Today the Supreme Court agreed to hear a case that could have major implications for pay discrimination. The case is Wal-Mart v. Dukes, the near-infamous class-action lawsuit that argued successfully that hundreds of thousands of female employees at Wal-Mart had been paid less than their male peers.
What's interesting about this case is that whether these women were discriminated against isn't the question -- much as it wasn't for Lily Ledbetter when she argued her case before the Supreme Court against Goodyear. Instead, we're starting to see a trend of employers accepting that they are guilty of discriminating against women on pay, but they're managing to find other ways to get out of paying the full price for that discrimination. At stake in Wal-Mart is two main things, which SCOTUSblog summarizes here:
The first question will be whether, under Federal court Rule 23, a lawsuit may seek a money verdict — in this case, a claim for back pay — when the class was created under a provision that limits remedies to corrective court orders, not money. Besides agreeing to hear that, the Court told the parties to file briefs and prepare to argue on a second question — whether the class was a proper one, under Rule 23, when it was cleared to go forward under Rule 23(b)(2). It is unclear whether the Court, if it answered that second question in the negative, would be signaling that the class case might still proceed under a different part of Rule 23 — part (b)(3), which does allow money claims.
It's that second question that legal experts are the most worried about. Wal-Mart is arguing that because this lawsuit includes women at all levels of employment, from management to the lowest level of employees, there's now way their cases can be argued together.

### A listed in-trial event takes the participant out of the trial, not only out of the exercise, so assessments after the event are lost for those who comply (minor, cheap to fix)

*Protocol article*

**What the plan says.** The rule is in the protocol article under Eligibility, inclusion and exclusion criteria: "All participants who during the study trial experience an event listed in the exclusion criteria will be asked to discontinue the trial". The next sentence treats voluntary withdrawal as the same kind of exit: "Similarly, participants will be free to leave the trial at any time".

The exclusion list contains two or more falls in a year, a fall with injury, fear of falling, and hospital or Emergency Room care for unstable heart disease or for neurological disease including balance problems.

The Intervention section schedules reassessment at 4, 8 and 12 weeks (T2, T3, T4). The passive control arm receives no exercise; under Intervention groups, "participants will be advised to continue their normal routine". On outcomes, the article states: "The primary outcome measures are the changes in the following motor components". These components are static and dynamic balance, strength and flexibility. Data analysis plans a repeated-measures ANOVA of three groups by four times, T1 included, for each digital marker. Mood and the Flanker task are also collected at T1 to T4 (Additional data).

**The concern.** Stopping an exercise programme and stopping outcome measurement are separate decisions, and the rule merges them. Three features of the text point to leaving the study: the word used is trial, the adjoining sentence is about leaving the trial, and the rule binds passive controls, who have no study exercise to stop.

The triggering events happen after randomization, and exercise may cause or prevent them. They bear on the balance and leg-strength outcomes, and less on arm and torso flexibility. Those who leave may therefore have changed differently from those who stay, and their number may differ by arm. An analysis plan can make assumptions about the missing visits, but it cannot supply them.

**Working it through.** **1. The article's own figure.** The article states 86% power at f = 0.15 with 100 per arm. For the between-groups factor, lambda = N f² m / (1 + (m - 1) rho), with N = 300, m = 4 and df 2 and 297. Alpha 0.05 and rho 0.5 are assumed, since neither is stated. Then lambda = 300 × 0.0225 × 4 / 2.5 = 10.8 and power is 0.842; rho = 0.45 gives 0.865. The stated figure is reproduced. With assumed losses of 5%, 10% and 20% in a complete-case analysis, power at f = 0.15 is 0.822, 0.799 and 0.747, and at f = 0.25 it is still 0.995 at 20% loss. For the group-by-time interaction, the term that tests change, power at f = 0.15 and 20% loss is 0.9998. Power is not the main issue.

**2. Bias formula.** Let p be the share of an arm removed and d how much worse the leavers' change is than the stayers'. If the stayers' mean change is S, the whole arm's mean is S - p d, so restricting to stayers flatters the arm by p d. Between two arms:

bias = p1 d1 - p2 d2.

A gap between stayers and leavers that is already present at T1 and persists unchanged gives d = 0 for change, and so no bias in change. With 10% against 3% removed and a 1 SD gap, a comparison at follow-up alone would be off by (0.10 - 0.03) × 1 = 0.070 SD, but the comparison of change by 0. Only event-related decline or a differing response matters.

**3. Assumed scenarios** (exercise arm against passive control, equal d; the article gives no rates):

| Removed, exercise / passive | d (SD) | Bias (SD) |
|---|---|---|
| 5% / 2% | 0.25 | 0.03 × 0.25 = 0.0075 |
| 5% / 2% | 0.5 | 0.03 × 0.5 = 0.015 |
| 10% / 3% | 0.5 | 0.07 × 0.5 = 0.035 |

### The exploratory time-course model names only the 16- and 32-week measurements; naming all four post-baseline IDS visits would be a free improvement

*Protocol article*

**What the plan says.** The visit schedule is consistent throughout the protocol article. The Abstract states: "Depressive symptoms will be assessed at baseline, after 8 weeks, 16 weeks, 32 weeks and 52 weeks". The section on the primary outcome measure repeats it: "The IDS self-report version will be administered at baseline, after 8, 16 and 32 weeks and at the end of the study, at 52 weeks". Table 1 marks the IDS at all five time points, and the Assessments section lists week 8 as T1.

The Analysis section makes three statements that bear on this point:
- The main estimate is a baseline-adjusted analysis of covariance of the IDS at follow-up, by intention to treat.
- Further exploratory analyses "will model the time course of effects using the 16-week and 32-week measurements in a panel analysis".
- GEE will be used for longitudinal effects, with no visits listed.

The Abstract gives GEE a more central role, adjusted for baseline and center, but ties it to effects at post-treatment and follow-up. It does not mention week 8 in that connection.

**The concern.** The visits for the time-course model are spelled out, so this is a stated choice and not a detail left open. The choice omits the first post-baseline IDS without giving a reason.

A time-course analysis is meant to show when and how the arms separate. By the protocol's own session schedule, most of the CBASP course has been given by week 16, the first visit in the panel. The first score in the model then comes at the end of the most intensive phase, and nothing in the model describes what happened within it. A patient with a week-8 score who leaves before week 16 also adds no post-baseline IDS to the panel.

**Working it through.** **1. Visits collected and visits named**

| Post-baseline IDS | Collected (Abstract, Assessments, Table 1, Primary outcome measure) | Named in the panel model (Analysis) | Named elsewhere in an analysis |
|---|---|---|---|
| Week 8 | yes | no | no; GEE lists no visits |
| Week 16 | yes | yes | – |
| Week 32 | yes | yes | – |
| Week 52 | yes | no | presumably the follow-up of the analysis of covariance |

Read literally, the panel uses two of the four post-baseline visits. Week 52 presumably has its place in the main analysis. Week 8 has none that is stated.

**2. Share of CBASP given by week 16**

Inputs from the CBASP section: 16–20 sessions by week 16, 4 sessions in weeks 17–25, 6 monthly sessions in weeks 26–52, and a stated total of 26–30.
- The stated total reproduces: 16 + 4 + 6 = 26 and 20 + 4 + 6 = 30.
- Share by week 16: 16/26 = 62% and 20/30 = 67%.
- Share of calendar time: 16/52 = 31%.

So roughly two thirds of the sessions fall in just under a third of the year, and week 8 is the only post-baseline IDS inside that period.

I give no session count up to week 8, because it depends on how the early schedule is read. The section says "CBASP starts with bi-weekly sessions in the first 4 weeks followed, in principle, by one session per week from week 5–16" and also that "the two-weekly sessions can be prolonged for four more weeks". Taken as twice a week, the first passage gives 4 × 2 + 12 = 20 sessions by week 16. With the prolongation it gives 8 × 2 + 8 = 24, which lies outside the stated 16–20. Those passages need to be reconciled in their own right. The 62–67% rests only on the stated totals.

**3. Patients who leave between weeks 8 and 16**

So if Wal-Mart argues this point successfully it's possible this could put an end to class action lawsuits as we know it. The whole idea behind class action lawsuits is that a number of people who have experienced a violation of the law can band together and leverage their power as a group.
If such lawsuits, especially on pay discrimination, are dismissed by the Supreme Court, that could mean that women further lack incentive to argue against discrimination. If each woman has to argue her case against her employee individually, or at least, as a smaller group of employees all at the same level (which, at small companies, can be a group of two or three people), then women will be less likely to be willing to argue their cases in court.
And furthermore, such a decision would ignores the fact that discrimination can be a systemic problem within a company. When women must argue discrimination in individual cases instead of as a group, that means companies would have little reason to address widespread problems of discrimination.
SCOTUSblog says the case is likely to be heard in March or April.